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National conference makes stop in St. Charles, offers tools on empowering women in the pro-life movement

Third annual national Pro-Life Women’s Conference hosted in St. Charles

As a manager at the Planned Parenthood in Chapel Hill, N.C., Annette Lancaster had a conversion moment when she participated in an abortion.

She was placed in charge of operating the ultrasound for the doctor performing the abortion that day. Her other role was to offer words of encouragement to the patient.

“It was almost like an abortion doula,” she said. “I said what we were taught to say: ‘You are wonderful. You are great. You are a strong woman for being able to do this.’ I’m repeating this like a parrot, but in the back of my mind, I’m like, ‘I’m feeding this woman a bunch of lies. I don’t even believe what I am saying.’”

Lancaster, who left after nine months at the clinic, is now among nearly 400 people who have left the abortion industry through the work of ‘And Then There Were ,’ a nonprofit organization founded by former Planned Parenthood clinic director turned pro-life advocate Abby Johnson. The organization seeks to end abortion from inside these clinics.

And Then There Were and the Alice Paul Group hosted the third annual Pro-Life Women’s Conference, held June 22-24 at the St. Charles Convention Center. The event, which drew people from across the United States, was aimed at empowering women and affirming their voices within the pro-life movement. Breakout sessions included best practices for communication on the sidewalk in front of an abortion clinic, tips on empowering single mothers, finding common ground with those who have opposite views on abortion, adoption, pro-life laws and self-care.

Annette Lancaster
Lancaster, along with former abortion workers Shelley Guillory and Noemi Padilla, said that it was the unconditional kindness from people standing on the sidewalk outside their clinics that made a difference in their decisions to quit.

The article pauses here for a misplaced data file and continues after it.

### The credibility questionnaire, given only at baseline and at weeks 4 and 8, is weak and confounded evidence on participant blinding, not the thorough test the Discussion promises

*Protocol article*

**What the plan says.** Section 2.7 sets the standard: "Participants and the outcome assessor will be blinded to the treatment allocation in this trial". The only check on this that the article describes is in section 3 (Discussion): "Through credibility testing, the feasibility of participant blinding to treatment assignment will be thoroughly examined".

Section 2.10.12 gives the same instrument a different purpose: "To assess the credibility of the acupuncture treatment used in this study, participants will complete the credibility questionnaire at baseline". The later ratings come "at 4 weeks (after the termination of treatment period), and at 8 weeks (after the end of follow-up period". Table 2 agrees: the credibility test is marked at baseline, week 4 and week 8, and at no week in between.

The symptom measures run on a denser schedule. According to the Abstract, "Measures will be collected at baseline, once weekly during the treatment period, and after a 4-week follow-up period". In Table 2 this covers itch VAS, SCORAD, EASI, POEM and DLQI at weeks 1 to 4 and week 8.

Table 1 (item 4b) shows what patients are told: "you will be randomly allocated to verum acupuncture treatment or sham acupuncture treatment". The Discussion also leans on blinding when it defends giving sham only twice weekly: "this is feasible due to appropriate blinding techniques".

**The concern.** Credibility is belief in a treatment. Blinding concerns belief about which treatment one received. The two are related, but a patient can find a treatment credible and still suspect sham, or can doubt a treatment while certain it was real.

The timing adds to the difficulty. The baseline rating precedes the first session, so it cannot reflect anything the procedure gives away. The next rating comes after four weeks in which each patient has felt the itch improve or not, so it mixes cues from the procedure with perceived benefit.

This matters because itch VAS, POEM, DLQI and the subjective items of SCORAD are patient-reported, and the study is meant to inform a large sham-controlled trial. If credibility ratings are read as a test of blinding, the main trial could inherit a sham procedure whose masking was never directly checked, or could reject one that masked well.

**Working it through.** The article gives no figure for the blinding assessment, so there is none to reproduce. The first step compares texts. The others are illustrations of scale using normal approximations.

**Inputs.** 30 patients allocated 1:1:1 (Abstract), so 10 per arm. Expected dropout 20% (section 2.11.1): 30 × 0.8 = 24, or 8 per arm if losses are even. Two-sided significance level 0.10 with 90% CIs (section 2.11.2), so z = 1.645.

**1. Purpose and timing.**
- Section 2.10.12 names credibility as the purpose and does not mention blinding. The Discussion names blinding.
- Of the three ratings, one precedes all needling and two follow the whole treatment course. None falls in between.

“It was a constant unconditionalness from them — they never judged,” said Noemi Padilla, who worked at an abortion clinic in Tampa, Fla. “If they can stand there for all these years and be loving to us and be understanding — they would offer me rides home when I didn’t have a car.”

Padilla helped lead seven co-workers to leave the clinic before she quit. Through And Then There Were , they received access to financial and legal assistance as well as resources to help find new employment.

Abortion remains one of the most divisive social topics in the United States, according to research from Gallup, which noted in a 2018 survey that as many Americans personally identify as pro-life on the issue as say they are pro-choice (48 percent). Additionally, slightly more said that abortion is morally wrong than it is morally acceptable. (See related results on abortion views by gender.)

Noemi Padilla
The divisiveness is a reason why sidewalk advocates who don’t show compassion and kindness are detrimental to those seeking abortion or working in the industry, Padilla said. “That’s a make or break. It doesn’t even take a word — sometimes just one wrong look validates what we’re being told on the inside.”

At one of the breakout sessions, Joanna Hyatt, director of strategic partnerships with Live Action, a nonprofit organization that educates on abortion and the humanity of the unborn, explained that all women, no matter their stage in life, have an important voice in the pro-life movement.

“Every season is an opportunity for impact” and growth, Hyatt said. “God has given you that passion. It is that passion that qualifies you to be involved. God might be waiting to call you into something where there’s going to be an opportunity for you to speak, for you to step into that place.” Women also need to address the “lies” that they’re not enough or too much, Hyatt said.

Jessie and Jennifer Wade and Jessica Rhoades drove from Memphis to attend the conference. Jessie Wade attended last year’s conference in Orlando and was inspired to become involved in sidewalk advocacy. That grew into her forming a Coalition for Life in her area.

“I came last year thinking I want to do more in the pro-life community, but I can’t do any of the big things,” said Jessie Wade, a mother of three and homeschooler. “I found there are little ways we can get our foot in the door and that can grow into more. Last year God didn’t ask me to start an organization — He asked me to learn how to become a sidewalk advocate and that grew. If He would have asked me to (start Coalition for Life) I would have said no.”

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